The RISKS Digest
Volume 2 Issue 9

Sunday, 9th February 1986

Forum on Risks to the Public in Computers and Related Systems

ACM Committee on Computers and Public Policy, Peter G. Neumann, moderator

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o Computerized train wreck? ... Computer-induced stock-market swings.
Martin Minow
o Selectively Displaying Data — Boeing 767 EFIS
Alan M. Marcum
o Cape Range Safety Display Systems
Lynne C Moore
o Info on RISKS (comp.risks)

Computerized train wreck? ... Computer-induced stock-market swings.

Martin Minow, DECtalk Engineering ML3-1/U47 223-9922 <minow%serf.DEC@decwrl.DEC.COM>
09-Feb-1986 2048
On the news recently, it was noted that the recent Canadian train wreck
[8 Feb 1986] "shouldn't have happened as the system was computer

     [Bill Dewan, spokesman for the Canadian National Railroad, was
      quoted in the SF Chron, 9 Feb 1986: "The [freight] train should not
      have left the double-track section, and whether its failure to stop
      was due to signal failure or human failure is what is under
      investigation."  Death toll initially estimated 30 to 50.  Eastbound
      transcontinental passenger train with up to 120 people aboard,
      head-on with westbound freight on single-track section, 75 yards
      after freight left double-track section.  PGN]


In today's Boston Globe (Sunday, Feb. 9, 1986), an article by Rick Gladstone,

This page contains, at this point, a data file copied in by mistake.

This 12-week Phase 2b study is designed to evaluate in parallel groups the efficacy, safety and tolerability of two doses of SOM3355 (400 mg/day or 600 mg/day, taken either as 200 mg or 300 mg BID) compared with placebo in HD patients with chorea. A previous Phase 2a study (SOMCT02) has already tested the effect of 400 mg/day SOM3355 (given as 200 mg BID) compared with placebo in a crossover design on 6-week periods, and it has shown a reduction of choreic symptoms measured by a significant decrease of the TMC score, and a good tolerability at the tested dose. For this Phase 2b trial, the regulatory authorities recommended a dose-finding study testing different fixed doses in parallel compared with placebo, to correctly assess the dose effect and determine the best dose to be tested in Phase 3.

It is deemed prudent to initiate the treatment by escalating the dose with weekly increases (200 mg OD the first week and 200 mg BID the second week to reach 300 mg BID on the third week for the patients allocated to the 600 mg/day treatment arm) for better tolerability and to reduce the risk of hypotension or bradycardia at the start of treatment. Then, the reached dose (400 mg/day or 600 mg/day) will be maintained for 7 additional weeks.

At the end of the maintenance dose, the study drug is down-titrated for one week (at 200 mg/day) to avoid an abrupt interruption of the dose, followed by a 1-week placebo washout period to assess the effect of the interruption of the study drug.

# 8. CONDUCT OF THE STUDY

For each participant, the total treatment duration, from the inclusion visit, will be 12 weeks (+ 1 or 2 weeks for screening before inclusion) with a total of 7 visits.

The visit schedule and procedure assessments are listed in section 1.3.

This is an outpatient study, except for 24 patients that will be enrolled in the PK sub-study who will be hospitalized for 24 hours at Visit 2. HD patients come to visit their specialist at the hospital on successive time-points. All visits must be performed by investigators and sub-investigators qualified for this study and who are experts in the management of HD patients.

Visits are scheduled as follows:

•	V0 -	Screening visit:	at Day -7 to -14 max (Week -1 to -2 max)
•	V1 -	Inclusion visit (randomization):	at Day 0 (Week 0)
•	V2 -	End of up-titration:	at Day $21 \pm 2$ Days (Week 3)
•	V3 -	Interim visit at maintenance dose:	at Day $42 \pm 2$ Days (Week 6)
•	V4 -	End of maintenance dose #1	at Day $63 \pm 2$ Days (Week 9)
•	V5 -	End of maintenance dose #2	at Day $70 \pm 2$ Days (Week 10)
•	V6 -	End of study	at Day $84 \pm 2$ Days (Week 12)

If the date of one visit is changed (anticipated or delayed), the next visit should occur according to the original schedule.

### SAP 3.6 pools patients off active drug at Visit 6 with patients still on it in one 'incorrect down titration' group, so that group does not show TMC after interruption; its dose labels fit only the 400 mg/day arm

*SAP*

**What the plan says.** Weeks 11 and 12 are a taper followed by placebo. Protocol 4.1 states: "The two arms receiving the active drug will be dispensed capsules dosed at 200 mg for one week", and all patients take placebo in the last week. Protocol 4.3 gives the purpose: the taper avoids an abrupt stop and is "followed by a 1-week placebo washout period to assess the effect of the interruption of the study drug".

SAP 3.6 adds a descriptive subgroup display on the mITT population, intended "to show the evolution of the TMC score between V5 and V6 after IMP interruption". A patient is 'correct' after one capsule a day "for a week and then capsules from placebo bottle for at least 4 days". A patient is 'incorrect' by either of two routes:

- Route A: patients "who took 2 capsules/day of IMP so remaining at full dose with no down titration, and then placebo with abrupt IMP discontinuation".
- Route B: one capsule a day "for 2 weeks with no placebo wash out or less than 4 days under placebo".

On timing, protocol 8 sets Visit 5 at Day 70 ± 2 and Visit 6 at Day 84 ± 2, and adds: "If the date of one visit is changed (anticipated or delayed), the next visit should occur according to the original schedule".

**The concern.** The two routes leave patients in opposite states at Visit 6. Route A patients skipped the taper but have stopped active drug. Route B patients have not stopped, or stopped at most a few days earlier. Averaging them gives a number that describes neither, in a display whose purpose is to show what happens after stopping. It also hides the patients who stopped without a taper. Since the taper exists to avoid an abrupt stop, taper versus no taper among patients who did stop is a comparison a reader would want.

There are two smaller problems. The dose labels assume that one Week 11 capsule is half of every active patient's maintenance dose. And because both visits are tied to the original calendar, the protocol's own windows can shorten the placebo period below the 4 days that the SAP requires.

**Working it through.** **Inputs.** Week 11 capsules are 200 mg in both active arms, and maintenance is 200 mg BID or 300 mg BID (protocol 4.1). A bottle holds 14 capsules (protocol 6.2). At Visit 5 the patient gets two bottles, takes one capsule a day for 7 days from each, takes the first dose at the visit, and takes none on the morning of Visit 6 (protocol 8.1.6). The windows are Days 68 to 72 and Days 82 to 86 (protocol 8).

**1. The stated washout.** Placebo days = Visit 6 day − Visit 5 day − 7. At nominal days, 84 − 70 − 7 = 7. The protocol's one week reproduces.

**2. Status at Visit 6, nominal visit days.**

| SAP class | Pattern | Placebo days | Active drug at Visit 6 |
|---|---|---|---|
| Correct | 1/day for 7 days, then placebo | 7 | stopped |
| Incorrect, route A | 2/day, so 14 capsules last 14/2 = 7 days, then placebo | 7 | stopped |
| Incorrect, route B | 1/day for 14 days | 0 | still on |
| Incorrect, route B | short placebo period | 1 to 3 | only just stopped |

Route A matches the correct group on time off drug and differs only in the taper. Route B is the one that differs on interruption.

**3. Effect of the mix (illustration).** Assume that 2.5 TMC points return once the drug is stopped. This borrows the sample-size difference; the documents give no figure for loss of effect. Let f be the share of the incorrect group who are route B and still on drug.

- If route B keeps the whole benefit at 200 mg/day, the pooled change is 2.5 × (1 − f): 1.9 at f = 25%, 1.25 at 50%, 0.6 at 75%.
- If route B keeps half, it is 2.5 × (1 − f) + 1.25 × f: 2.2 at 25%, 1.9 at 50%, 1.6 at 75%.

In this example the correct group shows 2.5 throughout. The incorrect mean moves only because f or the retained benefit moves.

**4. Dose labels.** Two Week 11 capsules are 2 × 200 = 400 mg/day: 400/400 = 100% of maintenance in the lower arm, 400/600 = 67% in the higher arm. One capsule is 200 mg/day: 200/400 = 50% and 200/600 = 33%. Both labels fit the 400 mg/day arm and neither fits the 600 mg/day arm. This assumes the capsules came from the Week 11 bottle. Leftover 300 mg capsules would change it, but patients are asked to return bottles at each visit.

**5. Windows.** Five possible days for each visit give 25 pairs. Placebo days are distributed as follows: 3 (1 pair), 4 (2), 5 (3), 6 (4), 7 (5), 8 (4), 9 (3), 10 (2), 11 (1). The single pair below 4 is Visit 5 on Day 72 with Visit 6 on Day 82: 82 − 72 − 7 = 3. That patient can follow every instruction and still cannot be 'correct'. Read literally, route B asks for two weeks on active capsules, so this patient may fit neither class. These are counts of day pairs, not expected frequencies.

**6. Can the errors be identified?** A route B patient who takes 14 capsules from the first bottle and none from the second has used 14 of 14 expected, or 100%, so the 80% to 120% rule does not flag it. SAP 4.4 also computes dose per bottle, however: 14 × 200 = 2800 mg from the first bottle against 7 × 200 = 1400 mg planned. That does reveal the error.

Associated Press discussed problems caused by "the growing effect of
computerized buying and selling programs that influence stock prices without
regard to economic fundamentals that historically have shaped the market."

These programs monitor stock prices and future prices for the same stock,
selling the stock and buying futures when the stock price exceeds the
futures price and buying stocks and selling futures when the stock price
falls below the futures price.  "The investors, therefore, profit no matter
what."  ... The recent big swings of the Dow Jones average "are partly
attributed by some Wall Street analysts" to these programs, "because they are
activated at the same time and greatly increase the number of shares traded."

... Many analysts "agree that at least part of the Dow Jones industrial
average's record 39.10-point plunge Jan. 8 was linked to a mass of
sell-program orders activated by the computers."

Martin Minow

Selectively Displaying Data — Boeing 767 EFIS

Alan M. Marcum, Sun Consulting <sun!nescorna!>
Fri, 7 Feb 86 16:17:06 PST
In Risks V2.7, Jim Giles raises a question regarding selective display of
telemetry, with a computer helping control what is displayed.  This is
currently being done in the "Electronic Flight Instrument System" (EFIS)
being used on, for example, the Boeing 767.  The EFIS can be configured to
display various data on command by the flight crew, and to display "flags"
if certain things go outside the normal range.  This is by no means using
what we might consider full-blown expert systems technology.

For those unfamiliar with the 767 cockpit, or an EFIS in general, there are